Statutory Nuisances

One of the most common forms of nuisance created by a dog is constant barking. Whilst complaints under this 'head' are dealt with by local authorities, prudent social landlords may still wish to be aware of their details. Under the Environmental Protection Act 1990, local authorities have a duty to take reasonable steps to investigate noise nuisance. If satisfied that such a nuisance exists, or is likely to occur or recur, an Environmental Health Officer must serve an abatement notice requiring the abatement or restriction of the nuisance. Failure to comply with the terms of the notice can lead to a maximum fine of £5,000 being imposed upon the individual.

Dog Control Orders

Introduced by the Clean Neighbourhoods and Environment Act 2005, dog control orders can be used by both local authorities and parish councils in relation to the following offences:

  • Failing to remove dog faeces;
  • Not keeping a dog on a lead;
  • Not putting, and keeping, a dog on a lead when directed to do so by an authorised officer (for example, dog wardens and PCSOs are included in this category);
  • Permitting a dog to enter land from which dogs are excluded; and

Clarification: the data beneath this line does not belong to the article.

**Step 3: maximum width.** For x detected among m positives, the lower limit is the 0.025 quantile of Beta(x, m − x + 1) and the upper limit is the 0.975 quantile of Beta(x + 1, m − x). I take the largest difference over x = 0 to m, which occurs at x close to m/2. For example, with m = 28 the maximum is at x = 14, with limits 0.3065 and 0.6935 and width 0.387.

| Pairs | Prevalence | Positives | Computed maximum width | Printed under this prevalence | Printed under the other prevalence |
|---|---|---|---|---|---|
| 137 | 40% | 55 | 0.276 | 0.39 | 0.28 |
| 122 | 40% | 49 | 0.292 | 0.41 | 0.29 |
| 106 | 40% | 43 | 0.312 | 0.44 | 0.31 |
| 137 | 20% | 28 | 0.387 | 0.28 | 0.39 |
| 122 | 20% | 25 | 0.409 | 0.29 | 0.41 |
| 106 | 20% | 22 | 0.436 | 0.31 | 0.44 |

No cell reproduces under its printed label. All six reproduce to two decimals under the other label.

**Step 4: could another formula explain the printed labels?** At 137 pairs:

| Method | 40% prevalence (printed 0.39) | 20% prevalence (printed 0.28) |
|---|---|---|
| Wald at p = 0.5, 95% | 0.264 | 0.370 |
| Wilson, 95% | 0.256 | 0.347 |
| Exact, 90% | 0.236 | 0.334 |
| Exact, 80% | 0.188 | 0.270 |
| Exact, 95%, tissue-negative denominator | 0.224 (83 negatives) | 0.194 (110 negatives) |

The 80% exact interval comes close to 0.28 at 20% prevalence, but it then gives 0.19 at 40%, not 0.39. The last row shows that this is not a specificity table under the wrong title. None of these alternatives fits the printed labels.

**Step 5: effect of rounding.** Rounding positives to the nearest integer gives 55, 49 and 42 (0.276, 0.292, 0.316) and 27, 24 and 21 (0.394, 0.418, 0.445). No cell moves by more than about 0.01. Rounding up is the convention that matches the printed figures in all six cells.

• Taking more than a specified number of dogs onto land.

It is important to note that any land which is open to the air, or to which the public is entitled or permitted to have access, can be subject to a dog control order. When making such an order, a local authority must, amongst other things:

  • Be able to show that the order is a necessary and proportionate response to the problems associated with dogs in their area;
  • Balance the interests of dog owners against those affected by a dog's activities; and
  • Erect signs in the dog control area summarising the effect of the order.

A fixed penalty is available for breaches of a dog control order. The 'standard' amount is £75, but if the individual is prosecuted, they are liable to a fine of up to a maximum of £1,000.

Summary

Whilst it may not be possible to eliminate all the problems associated with animals being kept as pets, it is possible for organisations such as housing associations to take steps to minimise them.

For more information and assistance on these issues, please contact the Housing Department at Forbes Solicitors on 01772 220200 or contact Stuart Penswick by email.